Tertullian coined a few very important words and phrases. For starters, Tertullian first coined the phrase "Old and New Testaments". Tertullian also first gave us the word "Trinity" (Latin trinitas) to describe the three Divine Persons. Read more about that here.

Put another way, the perfect self-governing community of Persons - the Holy Trinity - Tertullian named that!



But What Does Tertullian have to do with "Freedom of Religion"?

Here's another incredible connection. In addition to "Old and New Testaments" and "Trinity", Tertullian also was the first to coin the phrase "Freedom of Religion."

Wow. Wouldn't it be incredible if somehow Tertullian's writings inspired the Founding Fathers?

Because that's exactly what happened.

Wilken's Discovery: The Connection between Thomas Jefferson and Tertullian

Anti-Catholic sentiment was very strong among many of the Founding Fathers. Many of our Founding Fathers were Deists, who basically believed in a "Watchmaker" God that never intervened in human history. How could Jesus' Incarnation into human history possibly fit into this worldview? Moreover, how could the Catholic Church, the institution which perpetuates Jesus' intervention into human history?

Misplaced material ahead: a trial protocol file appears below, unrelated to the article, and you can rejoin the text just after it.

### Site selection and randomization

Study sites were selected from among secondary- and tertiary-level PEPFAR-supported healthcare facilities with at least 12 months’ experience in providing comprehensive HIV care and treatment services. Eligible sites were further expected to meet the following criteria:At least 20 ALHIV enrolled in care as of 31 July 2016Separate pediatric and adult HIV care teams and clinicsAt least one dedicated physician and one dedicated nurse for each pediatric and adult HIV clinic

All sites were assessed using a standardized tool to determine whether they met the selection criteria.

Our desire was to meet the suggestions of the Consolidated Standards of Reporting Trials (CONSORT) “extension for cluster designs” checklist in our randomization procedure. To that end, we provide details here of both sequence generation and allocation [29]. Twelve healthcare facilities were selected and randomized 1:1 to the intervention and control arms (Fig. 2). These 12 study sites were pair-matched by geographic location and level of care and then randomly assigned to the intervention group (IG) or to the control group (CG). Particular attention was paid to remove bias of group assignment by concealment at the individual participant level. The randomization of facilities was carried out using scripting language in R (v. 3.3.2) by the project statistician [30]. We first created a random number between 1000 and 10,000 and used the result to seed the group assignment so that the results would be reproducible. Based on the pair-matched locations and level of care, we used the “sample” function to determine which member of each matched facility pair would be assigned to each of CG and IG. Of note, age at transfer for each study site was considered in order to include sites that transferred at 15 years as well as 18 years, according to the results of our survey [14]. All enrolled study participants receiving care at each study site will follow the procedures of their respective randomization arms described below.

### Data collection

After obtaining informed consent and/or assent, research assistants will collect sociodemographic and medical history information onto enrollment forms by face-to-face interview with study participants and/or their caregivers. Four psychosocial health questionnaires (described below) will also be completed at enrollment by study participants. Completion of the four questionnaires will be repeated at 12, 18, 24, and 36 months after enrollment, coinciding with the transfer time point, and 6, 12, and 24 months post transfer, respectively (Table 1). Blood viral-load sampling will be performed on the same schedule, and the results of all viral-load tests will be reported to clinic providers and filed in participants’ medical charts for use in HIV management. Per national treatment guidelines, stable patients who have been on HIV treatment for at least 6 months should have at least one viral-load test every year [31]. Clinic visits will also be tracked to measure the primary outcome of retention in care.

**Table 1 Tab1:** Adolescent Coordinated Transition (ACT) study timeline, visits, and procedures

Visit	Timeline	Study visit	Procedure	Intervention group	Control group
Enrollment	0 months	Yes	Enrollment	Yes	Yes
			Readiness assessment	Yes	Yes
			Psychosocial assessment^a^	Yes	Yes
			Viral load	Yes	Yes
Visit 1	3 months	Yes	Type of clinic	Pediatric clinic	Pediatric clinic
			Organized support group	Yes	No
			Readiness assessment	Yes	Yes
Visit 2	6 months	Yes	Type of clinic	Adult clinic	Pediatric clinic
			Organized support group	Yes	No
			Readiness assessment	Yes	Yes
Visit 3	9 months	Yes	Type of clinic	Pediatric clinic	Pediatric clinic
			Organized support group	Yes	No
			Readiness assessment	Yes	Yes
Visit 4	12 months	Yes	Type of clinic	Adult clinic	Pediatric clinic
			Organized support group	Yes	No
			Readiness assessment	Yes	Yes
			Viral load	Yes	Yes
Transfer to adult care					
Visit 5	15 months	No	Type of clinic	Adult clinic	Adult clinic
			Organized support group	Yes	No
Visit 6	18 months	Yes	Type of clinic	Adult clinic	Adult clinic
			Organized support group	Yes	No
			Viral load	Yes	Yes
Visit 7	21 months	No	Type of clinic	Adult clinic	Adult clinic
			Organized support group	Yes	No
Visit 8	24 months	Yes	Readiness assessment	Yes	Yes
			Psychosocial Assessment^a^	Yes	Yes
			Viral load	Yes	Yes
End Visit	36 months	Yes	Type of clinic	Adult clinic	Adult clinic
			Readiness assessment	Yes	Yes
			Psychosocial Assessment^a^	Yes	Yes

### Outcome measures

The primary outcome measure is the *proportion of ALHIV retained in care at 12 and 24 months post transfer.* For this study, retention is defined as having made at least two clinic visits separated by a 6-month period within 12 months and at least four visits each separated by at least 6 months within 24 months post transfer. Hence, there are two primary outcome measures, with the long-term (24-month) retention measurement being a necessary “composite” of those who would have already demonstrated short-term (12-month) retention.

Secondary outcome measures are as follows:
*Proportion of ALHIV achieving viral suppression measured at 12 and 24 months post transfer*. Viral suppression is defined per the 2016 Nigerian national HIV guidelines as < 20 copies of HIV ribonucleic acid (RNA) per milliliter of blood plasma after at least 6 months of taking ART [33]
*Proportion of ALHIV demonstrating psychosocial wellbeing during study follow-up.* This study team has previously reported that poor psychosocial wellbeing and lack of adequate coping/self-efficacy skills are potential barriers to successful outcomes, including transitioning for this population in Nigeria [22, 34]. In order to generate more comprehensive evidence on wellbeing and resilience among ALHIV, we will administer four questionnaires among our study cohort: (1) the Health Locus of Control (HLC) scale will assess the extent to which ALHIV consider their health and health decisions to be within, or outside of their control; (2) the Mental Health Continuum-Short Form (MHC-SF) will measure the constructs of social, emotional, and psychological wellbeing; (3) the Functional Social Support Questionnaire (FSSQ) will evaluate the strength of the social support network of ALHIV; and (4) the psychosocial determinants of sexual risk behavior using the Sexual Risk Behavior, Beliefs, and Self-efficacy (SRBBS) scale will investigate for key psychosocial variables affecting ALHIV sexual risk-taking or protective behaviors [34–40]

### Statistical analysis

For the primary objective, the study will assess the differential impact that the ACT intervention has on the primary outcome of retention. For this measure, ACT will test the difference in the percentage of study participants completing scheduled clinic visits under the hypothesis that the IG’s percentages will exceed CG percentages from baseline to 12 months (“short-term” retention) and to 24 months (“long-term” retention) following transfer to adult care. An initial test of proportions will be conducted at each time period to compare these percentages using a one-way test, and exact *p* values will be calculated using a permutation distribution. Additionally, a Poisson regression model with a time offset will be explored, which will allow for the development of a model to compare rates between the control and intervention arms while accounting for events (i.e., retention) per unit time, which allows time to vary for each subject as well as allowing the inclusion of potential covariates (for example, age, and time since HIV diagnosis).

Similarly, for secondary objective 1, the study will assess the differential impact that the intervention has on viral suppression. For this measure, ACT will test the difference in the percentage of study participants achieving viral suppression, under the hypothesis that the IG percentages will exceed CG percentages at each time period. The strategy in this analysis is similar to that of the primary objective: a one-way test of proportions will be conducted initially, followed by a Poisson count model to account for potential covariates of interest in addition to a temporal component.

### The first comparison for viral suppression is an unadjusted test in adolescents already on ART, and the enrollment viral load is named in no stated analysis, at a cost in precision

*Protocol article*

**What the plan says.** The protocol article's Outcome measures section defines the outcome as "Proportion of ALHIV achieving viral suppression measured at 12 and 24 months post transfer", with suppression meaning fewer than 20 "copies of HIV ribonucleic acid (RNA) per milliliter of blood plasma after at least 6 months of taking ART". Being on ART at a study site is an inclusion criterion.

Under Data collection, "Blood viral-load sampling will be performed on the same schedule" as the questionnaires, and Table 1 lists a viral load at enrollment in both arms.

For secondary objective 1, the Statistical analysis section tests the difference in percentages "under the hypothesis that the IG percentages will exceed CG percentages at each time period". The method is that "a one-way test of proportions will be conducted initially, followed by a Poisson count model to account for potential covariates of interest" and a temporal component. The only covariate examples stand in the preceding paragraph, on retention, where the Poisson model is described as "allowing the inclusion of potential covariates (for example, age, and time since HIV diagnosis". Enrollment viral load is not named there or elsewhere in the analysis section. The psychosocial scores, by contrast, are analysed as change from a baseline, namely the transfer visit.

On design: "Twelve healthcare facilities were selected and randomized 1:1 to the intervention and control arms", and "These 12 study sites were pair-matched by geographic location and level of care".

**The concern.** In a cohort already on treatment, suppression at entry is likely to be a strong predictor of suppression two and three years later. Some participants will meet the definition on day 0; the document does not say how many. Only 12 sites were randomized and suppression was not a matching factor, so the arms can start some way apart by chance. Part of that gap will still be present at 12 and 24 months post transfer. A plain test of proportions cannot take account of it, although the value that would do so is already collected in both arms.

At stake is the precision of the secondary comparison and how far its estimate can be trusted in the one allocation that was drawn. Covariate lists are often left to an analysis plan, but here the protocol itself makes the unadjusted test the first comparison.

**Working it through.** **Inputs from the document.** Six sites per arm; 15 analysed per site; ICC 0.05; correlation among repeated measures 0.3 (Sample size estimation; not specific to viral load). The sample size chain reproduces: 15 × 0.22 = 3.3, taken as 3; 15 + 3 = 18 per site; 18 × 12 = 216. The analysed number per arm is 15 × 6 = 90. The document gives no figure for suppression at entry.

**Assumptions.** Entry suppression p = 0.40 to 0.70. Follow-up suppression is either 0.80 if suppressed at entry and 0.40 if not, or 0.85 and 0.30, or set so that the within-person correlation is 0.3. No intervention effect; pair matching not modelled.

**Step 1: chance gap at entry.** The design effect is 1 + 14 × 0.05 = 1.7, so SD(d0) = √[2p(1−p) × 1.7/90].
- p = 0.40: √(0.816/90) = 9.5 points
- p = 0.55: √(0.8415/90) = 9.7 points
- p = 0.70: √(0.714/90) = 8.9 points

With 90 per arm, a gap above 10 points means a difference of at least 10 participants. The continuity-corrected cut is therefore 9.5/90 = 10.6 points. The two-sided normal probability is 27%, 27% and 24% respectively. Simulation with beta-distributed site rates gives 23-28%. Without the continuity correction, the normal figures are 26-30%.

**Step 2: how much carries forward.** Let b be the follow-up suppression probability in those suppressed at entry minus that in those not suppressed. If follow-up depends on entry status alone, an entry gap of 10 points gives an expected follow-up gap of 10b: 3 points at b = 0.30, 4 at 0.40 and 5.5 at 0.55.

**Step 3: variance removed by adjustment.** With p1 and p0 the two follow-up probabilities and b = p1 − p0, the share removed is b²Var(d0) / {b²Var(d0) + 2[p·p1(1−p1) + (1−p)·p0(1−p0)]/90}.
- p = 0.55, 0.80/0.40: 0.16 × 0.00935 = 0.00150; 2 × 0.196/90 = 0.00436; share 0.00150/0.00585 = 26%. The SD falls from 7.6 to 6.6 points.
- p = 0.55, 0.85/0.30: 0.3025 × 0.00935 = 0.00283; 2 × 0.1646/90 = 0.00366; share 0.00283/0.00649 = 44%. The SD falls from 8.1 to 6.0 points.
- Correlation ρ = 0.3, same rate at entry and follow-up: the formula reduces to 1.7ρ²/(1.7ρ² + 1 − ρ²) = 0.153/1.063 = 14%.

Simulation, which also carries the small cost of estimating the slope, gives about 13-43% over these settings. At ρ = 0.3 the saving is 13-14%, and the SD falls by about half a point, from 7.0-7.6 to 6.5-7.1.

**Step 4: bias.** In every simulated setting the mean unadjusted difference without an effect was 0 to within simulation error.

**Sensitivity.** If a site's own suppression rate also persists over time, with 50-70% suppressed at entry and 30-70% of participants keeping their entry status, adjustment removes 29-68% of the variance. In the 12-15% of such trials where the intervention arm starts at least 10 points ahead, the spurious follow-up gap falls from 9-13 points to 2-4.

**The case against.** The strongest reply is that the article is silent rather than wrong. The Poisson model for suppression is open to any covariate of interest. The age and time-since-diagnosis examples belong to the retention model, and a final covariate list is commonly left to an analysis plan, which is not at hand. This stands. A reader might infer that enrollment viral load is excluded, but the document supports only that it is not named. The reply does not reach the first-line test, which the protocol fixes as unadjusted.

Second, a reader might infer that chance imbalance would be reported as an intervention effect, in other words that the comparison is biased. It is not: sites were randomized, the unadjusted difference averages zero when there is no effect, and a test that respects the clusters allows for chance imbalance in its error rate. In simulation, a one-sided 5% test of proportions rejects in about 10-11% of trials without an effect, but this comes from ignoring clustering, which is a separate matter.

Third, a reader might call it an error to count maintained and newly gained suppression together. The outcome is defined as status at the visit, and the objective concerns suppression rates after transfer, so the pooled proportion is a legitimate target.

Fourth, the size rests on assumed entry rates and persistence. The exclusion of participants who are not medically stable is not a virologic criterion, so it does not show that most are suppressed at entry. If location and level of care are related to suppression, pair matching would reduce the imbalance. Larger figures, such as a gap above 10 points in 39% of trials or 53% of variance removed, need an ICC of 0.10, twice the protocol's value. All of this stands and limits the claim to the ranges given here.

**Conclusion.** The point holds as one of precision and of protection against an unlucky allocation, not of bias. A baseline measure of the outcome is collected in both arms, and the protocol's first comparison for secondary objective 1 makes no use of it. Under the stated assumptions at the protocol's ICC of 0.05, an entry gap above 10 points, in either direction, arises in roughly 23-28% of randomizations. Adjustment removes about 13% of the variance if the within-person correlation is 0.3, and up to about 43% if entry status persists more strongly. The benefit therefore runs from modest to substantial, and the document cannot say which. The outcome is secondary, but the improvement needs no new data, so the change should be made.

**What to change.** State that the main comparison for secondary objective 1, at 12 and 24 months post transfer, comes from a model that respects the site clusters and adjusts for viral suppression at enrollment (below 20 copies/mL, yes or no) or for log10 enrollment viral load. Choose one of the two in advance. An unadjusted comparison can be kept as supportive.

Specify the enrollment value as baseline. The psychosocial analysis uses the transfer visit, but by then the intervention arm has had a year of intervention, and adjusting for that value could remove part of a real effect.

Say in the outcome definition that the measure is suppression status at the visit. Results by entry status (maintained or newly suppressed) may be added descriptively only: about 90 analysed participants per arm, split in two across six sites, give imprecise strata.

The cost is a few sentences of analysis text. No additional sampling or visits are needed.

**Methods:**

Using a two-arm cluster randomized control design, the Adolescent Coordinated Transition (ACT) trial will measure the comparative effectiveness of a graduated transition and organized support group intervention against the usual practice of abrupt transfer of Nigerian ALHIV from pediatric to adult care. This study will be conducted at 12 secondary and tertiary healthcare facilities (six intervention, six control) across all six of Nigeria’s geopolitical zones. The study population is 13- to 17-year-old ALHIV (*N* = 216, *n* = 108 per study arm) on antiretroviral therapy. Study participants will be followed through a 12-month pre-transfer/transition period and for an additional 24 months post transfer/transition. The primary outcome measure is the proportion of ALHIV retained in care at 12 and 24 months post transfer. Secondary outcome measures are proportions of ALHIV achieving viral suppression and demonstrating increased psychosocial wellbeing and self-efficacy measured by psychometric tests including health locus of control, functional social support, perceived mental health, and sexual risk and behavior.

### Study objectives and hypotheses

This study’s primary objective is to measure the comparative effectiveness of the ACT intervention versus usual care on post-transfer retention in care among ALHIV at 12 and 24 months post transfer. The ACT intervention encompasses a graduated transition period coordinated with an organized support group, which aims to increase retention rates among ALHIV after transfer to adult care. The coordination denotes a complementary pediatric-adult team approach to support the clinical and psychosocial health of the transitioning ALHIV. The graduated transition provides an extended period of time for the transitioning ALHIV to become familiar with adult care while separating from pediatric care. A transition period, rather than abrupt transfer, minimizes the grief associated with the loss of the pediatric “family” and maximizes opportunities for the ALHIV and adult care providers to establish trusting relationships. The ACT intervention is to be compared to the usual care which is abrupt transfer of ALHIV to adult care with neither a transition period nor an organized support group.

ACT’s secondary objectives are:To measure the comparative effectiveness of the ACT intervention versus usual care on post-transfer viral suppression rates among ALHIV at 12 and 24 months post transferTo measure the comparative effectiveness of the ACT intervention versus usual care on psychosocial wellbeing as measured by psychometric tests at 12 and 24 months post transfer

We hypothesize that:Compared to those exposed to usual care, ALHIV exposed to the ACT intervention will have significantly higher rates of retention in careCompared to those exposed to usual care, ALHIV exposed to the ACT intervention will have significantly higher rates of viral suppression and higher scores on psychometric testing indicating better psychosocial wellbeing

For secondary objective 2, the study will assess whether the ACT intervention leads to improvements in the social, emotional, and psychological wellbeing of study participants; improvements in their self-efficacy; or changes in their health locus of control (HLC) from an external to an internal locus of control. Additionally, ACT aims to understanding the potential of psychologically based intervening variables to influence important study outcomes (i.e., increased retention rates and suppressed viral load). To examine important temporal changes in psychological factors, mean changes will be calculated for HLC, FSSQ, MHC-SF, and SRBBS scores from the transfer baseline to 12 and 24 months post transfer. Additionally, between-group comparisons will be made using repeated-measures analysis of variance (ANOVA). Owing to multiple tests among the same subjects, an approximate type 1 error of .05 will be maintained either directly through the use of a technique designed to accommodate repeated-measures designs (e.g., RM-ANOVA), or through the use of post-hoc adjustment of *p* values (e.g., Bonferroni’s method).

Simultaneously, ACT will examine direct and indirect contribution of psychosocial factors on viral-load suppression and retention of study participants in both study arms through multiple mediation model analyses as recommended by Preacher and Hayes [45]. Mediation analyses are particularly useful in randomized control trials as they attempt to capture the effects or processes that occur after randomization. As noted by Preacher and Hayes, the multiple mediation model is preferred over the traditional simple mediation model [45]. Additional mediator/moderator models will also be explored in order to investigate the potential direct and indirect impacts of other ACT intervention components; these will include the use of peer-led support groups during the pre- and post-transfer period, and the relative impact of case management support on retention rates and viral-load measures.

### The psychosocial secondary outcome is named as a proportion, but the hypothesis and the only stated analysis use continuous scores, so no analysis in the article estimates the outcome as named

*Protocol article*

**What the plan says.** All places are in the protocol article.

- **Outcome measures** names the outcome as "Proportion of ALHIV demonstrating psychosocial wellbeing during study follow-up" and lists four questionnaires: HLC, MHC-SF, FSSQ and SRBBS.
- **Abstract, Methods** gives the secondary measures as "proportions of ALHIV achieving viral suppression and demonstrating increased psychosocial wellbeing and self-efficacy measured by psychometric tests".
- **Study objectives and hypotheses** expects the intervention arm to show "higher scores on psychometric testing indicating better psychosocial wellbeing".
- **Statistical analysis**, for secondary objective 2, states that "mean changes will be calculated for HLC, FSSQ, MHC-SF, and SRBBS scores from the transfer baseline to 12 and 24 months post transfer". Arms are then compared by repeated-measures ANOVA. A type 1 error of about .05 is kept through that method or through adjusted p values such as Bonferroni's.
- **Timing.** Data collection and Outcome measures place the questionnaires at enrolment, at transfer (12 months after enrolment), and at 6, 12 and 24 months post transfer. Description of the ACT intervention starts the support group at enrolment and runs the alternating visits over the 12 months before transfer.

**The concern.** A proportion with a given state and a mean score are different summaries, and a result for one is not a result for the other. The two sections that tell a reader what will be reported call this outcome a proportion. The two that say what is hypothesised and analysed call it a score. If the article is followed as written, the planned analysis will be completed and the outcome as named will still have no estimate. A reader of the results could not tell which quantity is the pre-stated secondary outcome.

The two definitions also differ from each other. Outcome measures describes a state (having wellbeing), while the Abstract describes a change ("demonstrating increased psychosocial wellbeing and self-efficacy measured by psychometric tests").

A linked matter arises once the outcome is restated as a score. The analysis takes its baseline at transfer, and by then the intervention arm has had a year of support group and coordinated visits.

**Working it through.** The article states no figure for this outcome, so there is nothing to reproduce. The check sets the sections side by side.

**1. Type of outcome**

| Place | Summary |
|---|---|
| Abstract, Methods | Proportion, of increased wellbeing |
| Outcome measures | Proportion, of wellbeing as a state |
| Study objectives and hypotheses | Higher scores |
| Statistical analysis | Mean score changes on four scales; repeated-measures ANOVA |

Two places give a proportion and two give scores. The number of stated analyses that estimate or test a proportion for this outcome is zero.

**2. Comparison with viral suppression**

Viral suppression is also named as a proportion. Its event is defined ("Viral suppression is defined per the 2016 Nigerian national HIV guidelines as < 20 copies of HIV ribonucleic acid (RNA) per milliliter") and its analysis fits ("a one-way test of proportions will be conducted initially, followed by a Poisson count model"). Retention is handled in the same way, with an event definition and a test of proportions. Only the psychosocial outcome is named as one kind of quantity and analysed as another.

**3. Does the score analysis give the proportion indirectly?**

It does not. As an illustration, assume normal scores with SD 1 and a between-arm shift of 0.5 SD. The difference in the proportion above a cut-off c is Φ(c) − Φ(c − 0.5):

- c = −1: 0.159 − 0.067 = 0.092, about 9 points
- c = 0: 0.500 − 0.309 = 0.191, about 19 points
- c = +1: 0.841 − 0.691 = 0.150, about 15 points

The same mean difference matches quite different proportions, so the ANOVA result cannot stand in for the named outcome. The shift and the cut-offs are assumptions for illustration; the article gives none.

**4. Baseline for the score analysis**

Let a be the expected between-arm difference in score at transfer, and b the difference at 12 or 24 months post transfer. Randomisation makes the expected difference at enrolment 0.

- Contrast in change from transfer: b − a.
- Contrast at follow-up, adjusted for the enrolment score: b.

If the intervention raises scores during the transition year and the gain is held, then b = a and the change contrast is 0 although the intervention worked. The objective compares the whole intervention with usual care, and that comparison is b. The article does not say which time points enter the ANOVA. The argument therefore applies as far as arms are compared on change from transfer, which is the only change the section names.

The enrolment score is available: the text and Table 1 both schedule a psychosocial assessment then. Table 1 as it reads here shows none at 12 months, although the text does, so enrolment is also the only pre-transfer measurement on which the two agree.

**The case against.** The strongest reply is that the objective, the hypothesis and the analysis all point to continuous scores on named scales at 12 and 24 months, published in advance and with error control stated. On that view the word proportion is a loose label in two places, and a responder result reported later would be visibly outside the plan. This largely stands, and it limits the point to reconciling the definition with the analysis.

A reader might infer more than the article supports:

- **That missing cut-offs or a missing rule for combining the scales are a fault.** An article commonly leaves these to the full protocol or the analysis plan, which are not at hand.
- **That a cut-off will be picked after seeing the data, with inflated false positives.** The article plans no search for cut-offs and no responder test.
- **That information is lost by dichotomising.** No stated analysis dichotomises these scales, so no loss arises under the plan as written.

This is one of Thomas Jefferson's more well-known quotes on religion:

Honest religion neither picks my pocket, nor breaks my leg.

This is taken from a longer passage in Jefferson's work, Notes on the State of Virginia:

The error seems not sufficiently eradicated, that the operations of the mind, as well as the acts of the body, are subjects to the coercion of the laws. But our rulers can have authority over such natural rights only as we have submitted to them. The rights of conscience we never submitted, we could not submit. We are answerable for them to our God. The legitimate powers of government extend to such acts only as are injurious to others. But it does me no injury for my neighbour to say there are twenty gods, or no god. It neither picks my pocket nor breaks my leg.

Wilken noticed that this quote as well as the context it fit into resembled the following quote from Tertullian.


You can see that the line in bold - "neither harms nor helps" - matches AT LEAST IN STRUCTURE the line, "neither picks my pocket nor breaks my leg":

It is only just and a privilege inherent in human nature that every person should be able to worship according to his own convictions. The religious practice of one person neither harms nor helps another. It is not part of religion to coerce religious practice. For it is by choice, not coercion, that we should be led to religion.